The Chronicles of Extreme Future Part 1: On Demand Medicine

May 05 2008 / by Fictionthis / In association with Future Blogger.net
Category: Technology   Year: 2015   Rating: 9 Hot

Steve has had a long day. He is tired despite having taken the anti-fatigue pill “Alert” to get through the last web conference on the company’s newest video unit.

Steve has had a long day. He is tired despite having taken the anti-fatigue pill “Alert” to get through the last web conference on the company’s newest video unit. A happy hour beer-fest at an Alfa lounge sounds tempting, but just after leaving the building; a sharp chest pain stops him mid step. The pain finally subsides, and he quickly speaks to his cell phone, activating his personal health record by uttering the word, “Emergency”.

Immediately, Steve is routed via the internet to his health plan’s Clinical emergency centre for diagnosis. This Involves answering a series of yes or no questions about the symptoms and vital signs asked by a Med-Tech on duty computer. Steve places a finger on the screen of his cell phone where his bio-signature converts his bio-scan signals and sends them instantly to the Emerg-Med Team via virtual Net Centre many time zones away.

The GE Cyberdoc decides that Steve’s condition maybe acute cardiac ischemia and dispatches a clinic mobile to his exact location. En route to the nearest emergency-care unit, a battery of tests, including another bio-scan, are performed and transmitted immediately through a wireless devise in real time to a lab for interpretation. (cont.)

By the time the local emergency team reaches Steve, The doctor on duty has the results, along with the second opinion by a cardiac specialist on duty in Bangalore, India. Steve’s Personal health card has also provided his medical history and genetic predisposition to the on-duty doctor. The doctor has authorized a several categories of treatment for the condition. On the split screen, the duty doctor shows Steve holographic 3-D colour images of the vessel blockage via a microscopic camera inserted into his bloodstream.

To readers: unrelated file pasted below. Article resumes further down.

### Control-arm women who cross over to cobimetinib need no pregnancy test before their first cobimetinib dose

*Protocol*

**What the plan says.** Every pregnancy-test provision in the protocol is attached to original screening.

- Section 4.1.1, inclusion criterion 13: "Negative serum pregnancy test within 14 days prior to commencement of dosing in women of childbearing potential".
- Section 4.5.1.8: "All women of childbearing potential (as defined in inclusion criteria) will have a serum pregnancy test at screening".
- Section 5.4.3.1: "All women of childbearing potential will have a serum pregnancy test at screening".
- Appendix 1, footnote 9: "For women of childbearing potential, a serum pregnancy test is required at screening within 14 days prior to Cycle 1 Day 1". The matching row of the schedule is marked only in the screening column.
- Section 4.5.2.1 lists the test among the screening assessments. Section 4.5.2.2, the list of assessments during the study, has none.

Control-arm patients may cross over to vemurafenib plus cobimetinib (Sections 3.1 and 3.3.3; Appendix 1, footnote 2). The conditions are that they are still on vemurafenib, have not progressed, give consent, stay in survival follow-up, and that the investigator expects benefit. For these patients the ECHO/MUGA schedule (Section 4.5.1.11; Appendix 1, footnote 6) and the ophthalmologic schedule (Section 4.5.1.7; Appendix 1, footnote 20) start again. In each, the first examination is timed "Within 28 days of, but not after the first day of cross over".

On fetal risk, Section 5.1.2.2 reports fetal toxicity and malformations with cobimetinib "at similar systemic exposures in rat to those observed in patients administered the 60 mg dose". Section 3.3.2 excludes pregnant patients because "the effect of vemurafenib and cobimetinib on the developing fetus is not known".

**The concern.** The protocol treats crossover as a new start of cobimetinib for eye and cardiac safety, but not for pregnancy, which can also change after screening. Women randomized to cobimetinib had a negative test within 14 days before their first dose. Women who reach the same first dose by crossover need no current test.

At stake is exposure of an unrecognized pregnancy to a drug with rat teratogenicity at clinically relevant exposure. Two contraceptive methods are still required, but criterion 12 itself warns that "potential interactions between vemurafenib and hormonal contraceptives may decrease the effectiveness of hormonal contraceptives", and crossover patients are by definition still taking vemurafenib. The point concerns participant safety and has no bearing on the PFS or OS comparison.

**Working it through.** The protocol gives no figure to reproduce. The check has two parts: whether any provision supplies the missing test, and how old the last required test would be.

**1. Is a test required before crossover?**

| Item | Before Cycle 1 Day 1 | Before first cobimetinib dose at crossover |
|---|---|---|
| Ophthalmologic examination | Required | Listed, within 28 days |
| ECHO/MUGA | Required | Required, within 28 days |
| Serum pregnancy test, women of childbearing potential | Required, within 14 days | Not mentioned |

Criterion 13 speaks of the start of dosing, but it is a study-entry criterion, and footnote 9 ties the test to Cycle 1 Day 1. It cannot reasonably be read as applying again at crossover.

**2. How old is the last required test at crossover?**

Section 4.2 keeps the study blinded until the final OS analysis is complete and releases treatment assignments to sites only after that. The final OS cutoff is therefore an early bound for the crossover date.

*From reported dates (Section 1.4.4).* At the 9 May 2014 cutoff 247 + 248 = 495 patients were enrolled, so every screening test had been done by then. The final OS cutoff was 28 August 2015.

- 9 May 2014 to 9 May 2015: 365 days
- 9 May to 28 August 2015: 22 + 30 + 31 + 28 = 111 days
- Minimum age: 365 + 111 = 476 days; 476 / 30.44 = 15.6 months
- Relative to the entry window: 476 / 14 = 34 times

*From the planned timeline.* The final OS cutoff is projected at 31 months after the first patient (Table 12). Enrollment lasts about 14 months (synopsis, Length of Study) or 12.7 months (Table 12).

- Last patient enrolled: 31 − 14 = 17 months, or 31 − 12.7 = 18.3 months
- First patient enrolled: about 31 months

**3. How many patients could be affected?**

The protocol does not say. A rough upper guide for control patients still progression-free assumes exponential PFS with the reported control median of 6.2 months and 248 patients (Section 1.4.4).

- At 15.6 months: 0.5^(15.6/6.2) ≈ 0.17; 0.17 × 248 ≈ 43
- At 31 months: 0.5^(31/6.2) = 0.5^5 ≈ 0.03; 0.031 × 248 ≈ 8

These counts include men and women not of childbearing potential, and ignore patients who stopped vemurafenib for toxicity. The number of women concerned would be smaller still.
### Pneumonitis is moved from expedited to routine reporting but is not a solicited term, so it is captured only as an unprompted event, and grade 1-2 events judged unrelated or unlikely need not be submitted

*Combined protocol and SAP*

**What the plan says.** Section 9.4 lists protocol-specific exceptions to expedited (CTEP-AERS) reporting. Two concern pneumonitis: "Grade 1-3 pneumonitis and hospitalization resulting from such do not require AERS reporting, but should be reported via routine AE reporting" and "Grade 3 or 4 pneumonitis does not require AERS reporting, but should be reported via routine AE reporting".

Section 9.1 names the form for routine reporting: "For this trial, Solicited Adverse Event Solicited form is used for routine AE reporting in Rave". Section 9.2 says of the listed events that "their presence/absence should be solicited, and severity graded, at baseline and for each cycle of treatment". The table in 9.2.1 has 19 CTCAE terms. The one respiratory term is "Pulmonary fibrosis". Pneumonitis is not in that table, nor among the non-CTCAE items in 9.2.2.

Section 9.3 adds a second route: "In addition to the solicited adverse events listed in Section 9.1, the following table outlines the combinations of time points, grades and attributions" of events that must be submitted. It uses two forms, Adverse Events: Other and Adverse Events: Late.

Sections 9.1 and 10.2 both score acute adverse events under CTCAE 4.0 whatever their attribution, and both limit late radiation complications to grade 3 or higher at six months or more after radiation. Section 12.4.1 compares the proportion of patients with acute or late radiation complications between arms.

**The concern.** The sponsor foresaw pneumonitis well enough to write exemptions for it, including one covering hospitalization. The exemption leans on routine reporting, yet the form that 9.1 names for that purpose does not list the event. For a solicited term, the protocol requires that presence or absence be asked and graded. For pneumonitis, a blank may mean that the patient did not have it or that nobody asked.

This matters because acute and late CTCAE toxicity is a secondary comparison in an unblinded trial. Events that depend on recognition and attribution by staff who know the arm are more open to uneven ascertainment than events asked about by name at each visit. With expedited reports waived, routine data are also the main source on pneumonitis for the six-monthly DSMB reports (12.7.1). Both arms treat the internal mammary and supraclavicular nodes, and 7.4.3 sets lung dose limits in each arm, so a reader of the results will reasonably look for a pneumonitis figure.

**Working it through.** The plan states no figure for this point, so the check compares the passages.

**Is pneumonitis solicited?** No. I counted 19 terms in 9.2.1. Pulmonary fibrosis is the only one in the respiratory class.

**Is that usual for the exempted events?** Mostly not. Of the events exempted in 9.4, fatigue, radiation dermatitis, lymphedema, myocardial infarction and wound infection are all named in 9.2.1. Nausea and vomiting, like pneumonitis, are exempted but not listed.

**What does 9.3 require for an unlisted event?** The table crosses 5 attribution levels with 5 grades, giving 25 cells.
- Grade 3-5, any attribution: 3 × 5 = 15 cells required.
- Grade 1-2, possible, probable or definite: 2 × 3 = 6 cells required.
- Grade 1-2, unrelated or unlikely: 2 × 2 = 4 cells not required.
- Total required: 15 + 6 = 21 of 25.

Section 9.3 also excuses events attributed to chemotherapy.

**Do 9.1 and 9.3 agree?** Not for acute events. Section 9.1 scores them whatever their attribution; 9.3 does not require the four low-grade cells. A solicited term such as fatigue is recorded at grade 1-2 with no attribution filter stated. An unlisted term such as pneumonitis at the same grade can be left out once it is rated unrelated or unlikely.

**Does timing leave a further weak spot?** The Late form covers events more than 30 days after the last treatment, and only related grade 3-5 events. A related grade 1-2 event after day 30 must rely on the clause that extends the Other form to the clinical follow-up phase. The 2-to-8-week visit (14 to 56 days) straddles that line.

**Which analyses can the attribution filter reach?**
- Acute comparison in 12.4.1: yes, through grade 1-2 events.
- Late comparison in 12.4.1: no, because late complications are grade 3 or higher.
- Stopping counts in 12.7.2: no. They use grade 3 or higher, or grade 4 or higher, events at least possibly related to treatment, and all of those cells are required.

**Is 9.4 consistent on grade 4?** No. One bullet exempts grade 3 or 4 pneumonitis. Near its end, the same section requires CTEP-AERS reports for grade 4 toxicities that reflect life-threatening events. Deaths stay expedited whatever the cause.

The doctor recommends injecting an army of nano-scrubbers to clean out the arteries. Steve is asked to rest a while the physician takes a virtual tour of his bloodstream to code in the correct markers for making a non-invasive procedure a success. Once deployed and completed with their mission, the nano-scrubbers dissolve harmlessly.

The actual operation takes only 8 minutes and Steve is discharged shortly afterward. Before leaving he’s given a customized holographic health disk with analysis of what dietary or lifestyle changes are needed for him to avoid another such episode. All info is uploaded to his virtual agent and his home doctors.

An always-on wireless internet accessible wristband will unobtrusively monitor Steve’s condition for the next couple of days but he feels fine as he strolls out of the neighborhood care unit. In fact, he still has time to make happy hour. He just has to watch what he orders. His updated personal health record may warm him from ordering beverages that are not on his diet. Steve may hear this message: “Light Nutri-beer suggested – and only two servings.

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